8 ACKNOWLEDGMENT Each year the Government of the District of Columbia, Office of the Chief Financial Officer, Office of Research and Analysis publishes several reports, which provide information to the citizens and taxpayers of the District of Columbia. The reports contain information about the rates and burdens of major taxes in the District of Columbia compared with states and other large cities in the United States. This publication contains two reports: (I) Tax burdens in Washington, D.C., Compared with Those in the Largest City in Each State, 2004 and (II) A Comparison of Selected Tax Rates in the District of Columbia with Those in the 50 States: A Compendium of Tables. This information is requested annually by committees of the U.S. Congress and the District of Columbia Council and is provided pursuant to Public Law Questions and comments concerning these publications should be addressed to: Edward W. Wyatt, Tax Research Specialist, Revenue Estimation and Tax Research Administration, Office of Research and Analysis, th Street, NW, Suite 410 South, Washington, D.C , telephone (202) Our appreciation is extended to the many state and local officials who reviewed draft reports. Their cooperation in providing information and their helpful suggestions make this publication possible. Julia Friedman, Ph. D. Deputy Chief Financial Officer Office of the Chief Financial Officer Office of Revenue Analysis August 2005 vii

9 Part I Tax Burdens In Washington, D.C., Compared With Those In The Largest City In Each State 2004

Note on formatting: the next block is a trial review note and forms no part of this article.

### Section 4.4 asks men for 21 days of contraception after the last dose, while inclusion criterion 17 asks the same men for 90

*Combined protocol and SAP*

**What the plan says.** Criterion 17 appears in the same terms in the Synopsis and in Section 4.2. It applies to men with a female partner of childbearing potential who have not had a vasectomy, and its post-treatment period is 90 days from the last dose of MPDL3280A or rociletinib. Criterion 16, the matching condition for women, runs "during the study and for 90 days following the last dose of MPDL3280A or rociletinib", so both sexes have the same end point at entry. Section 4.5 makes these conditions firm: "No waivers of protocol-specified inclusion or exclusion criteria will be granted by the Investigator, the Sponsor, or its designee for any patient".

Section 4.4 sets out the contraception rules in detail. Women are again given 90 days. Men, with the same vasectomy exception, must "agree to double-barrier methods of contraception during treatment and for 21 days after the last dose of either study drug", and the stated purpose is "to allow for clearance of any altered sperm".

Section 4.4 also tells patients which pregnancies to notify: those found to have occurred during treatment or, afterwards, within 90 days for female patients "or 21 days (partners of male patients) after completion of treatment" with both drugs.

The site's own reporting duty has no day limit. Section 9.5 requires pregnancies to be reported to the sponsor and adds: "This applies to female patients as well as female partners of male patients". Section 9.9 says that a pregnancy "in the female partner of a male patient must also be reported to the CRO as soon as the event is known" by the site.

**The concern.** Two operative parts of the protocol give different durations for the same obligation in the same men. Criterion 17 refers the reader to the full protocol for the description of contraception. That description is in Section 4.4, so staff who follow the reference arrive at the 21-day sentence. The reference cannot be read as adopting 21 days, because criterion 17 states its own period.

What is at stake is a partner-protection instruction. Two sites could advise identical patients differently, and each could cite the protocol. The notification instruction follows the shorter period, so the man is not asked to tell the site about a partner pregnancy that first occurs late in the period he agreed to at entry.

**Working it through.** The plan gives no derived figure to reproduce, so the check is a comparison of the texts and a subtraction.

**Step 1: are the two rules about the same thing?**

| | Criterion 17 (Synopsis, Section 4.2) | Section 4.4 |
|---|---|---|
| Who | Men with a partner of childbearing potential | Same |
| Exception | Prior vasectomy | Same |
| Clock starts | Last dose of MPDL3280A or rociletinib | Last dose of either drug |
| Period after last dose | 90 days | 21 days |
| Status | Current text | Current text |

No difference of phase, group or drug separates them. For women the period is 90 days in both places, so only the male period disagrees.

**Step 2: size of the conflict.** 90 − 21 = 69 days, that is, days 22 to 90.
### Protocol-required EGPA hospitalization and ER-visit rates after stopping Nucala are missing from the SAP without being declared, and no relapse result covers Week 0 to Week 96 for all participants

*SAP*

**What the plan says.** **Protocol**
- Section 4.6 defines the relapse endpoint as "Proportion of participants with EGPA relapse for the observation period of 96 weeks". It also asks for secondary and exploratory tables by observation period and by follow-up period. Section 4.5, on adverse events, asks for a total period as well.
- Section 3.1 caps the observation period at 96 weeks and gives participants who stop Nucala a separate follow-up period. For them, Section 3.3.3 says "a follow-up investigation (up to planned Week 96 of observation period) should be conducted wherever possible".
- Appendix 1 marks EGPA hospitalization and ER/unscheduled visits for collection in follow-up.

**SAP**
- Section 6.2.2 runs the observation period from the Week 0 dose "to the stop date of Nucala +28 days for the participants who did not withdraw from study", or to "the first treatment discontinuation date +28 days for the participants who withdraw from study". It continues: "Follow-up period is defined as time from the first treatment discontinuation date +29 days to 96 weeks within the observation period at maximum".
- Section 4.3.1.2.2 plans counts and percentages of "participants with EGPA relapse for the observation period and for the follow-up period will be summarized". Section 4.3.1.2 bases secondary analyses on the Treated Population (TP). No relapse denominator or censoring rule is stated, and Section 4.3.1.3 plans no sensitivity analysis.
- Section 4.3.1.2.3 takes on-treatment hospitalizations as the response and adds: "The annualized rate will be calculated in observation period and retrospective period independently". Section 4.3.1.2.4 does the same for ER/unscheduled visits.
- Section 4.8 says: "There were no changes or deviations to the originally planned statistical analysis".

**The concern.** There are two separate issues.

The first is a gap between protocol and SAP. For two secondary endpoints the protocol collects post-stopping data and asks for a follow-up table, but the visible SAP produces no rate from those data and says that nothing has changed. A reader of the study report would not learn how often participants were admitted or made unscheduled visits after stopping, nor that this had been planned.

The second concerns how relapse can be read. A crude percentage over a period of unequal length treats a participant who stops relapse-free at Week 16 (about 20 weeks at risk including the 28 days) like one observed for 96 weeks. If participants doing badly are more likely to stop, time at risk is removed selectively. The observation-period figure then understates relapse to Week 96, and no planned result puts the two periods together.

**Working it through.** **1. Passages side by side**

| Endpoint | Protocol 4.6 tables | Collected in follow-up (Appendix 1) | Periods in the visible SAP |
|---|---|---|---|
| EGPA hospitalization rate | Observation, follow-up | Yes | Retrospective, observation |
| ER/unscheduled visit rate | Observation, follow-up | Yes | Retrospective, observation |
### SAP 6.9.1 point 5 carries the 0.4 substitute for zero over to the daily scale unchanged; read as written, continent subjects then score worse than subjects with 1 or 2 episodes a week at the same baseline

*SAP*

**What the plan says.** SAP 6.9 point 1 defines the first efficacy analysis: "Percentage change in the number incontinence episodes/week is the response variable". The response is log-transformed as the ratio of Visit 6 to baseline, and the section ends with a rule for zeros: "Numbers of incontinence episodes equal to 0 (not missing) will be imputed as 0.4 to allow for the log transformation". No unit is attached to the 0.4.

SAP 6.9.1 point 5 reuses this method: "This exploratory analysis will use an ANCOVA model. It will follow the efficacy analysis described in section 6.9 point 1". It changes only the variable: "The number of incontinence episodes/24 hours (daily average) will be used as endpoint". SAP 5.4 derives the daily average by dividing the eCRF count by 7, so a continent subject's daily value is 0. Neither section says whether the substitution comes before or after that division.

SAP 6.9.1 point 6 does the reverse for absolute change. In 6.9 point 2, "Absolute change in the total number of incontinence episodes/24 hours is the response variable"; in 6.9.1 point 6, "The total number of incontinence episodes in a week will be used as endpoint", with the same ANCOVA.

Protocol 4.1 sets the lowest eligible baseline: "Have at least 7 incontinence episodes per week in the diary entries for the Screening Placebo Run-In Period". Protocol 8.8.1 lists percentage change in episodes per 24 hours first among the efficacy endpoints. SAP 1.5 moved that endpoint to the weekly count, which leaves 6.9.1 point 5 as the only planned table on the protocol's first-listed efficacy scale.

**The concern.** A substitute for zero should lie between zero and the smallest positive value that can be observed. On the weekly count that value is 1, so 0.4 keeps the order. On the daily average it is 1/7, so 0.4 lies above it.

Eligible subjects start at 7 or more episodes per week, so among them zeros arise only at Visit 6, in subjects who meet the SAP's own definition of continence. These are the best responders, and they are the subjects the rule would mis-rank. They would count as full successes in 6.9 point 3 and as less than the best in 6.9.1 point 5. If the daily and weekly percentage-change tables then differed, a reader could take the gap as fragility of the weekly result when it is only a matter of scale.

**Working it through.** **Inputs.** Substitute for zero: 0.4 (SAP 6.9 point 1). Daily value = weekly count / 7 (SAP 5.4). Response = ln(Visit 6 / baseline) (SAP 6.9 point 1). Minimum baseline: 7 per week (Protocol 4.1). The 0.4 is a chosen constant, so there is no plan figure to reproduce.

10 OVERVIEW State and local tax systems in the United States are diverse. The 50 states and the District of Columbia employ a broad range of taxes and fees to fund state and local government operations. The combination of taxes and fees utilized by a particular jurisdiction is dependent upon many factors, including revenue needs, the tax base of the local government, the fiscal relationships between state and local government, constitutional and legal limitations on the powers of taxation, taxpayer demand for government services, and other factors. "Tax burden" is defined in this study as a measure of the tax paid by a taxpayer under a specified set of conditions. This study defines a specified set of conditions and computes corresponding tax burdens in 51 different jurisdictions. In evaluating or interpreting these comparisons, consideration should be given to circumstances specific to each jurisdiction, which may affect tax burdens. Such circumstances can include greater local demand for services, greater local costs of producing services, and the use of revenue sources other than taxes to finance certain services. This study compares tax burdens in 51 different locations for a hypothetical family of four. The major state and local tax burdens for the family in the District of Columbia are compared with those in the largest city in each state. It must be emphasized that these burden comparisons reflect the assumptions used in their computation. For this reason it is important to study the methodology used in the report before drawing conclusions about the relative levels of taxation in each of the cities. This is an ongoing study, published annually and readers are advised not to compare the hypothetical tax burdens across years; any number of small changes in state and/or local tax policy or in the assumptions of the study can result in misleading information under such comparisons. The purpose of the study remains to compare tax burdens on a hypothetical household in different jurisdictions in a specific year, and not over time. Page 1